Victoria Herrmann presenting climate change impacts in Shaktoolik, Alaska at the National Geographic Society. Photo: Wesley Della Villa
Telling and sharing stories, from the scientific to the personal, is one the most important tools we have to survive climate change. Stories help us to share facts, knowledge, and experiences about the causes and effects of a warming world. But more than just educational tools, stories are how we make sense of the world we live in. The story you read in the newspaper or the documentary you watch on Netflix holds the immense ability to shape what we see and don’t see. Those visibilities and invisibilities shift our perspectives. And it’s those perceptions upon which we base our actions.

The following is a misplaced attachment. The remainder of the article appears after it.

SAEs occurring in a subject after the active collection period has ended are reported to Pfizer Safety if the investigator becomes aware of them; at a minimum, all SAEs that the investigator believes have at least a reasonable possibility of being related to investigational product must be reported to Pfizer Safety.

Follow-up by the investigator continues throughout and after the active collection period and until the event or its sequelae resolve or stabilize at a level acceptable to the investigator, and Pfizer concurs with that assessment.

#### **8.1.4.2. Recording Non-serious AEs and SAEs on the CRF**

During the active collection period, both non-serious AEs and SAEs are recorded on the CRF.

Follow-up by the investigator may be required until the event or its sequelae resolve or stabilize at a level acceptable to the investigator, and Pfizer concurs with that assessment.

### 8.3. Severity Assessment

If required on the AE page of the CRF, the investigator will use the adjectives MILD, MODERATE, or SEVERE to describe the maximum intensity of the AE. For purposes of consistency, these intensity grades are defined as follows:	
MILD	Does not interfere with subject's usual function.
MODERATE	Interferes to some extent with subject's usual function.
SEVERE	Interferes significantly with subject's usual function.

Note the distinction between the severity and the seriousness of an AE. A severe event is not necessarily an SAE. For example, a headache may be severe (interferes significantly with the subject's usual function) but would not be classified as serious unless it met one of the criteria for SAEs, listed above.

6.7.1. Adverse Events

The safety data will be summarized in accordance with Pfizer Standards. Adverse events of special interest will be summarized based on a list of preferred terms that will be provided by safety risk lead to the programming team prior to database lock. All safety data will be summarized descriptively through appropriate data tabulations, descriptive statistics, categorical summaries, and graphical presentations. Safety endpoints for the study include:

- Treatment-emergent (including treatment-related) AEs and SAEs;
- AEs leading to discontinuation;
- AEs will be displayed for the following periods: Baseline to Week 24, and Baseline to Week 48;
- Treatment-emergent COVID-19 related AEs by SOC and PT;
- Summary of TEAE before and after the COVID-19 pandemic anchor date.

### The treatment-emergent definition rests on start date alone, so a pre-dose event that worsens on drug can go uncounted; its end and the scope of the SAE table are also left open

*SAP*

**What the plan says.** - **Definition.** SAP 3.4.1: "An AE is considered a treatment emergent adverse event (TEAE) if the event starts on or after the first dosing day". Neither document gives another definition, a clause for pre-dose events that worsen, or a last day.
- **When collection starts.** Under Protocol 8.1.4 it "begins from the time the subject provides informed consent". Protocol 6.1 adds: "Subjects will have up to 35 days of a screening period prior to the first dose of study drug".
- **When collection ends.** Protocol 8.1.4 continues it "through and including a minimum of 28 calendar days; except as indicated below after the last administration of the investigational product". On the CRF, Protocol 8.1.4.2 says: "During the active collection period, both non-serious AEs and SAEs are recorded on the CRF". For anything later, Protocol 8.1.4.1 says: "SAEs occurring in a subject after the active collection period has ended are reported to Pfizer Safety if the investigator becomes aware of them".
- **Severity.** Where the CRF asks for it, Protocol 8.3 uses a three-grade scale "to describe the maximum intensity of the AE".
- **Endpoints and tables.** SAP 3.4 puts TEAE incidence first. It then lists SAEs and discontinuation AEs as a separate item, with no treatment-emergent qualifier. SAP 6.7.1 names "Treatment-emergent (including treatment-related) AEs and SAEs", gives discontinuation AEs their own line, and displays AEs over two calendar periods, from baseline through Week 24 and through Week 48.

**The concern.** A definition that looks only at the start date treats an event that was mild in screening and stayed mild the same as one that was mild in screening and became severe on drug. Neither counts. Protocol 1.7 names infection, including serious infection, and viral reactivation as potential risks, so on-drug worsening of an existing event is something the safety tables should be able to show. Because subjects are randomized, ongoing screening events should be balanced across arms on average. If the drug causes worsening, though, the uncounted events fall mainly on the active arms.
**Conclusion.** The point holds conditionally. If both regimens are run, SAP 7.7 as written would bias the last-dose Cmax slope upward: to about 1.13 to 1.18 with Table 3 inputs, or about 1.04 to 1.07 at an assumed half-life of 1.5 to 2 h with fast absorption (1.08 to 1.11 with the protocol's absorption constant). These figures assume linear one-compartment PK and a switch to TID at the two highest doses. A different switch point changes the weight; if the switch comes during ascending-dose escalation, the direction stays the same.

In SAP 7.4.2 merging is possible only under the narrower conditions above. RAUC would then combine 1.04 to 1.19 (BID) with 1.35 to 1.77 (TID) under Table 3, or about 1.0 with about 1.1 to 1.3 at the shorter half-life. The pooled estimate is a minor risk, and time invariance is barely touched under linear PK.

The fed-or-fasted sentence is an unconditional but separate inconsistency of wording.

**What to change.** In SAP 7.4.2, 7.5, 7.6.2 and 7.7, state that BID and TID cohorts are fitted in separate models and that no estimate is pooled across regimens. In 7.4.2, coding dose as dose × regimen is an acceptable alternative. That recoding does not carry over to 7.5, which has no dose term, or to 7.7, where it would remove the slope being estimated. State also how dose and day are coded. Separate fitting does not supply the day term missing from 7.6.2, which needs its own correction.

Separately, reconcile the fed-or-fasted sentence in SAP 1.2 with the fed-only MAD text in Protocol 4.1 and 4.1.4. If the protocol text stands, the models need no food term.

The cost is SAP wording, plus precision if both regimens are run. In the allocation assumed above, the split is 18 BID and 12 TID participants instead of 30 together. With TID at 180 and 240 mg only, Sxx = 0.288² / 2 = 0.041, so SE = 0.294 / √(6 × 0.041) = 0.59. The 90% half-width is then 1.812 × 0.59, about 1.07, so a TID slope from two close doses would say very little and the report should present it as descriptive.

We are at a point today where every decision we make counts in deciding what America’s climate change story will be – including the fundamental decision of how we tell climate change stories. In this video, Managing Director Victoria Herrmann presents a story of hope and heroes from Shaktoolik, Alaska as part of her research project America’s Eroding Edges. The talk, given on June 23, 2017 at the National Geographic Society in Washington, DC, is part of the Creative Mornings series.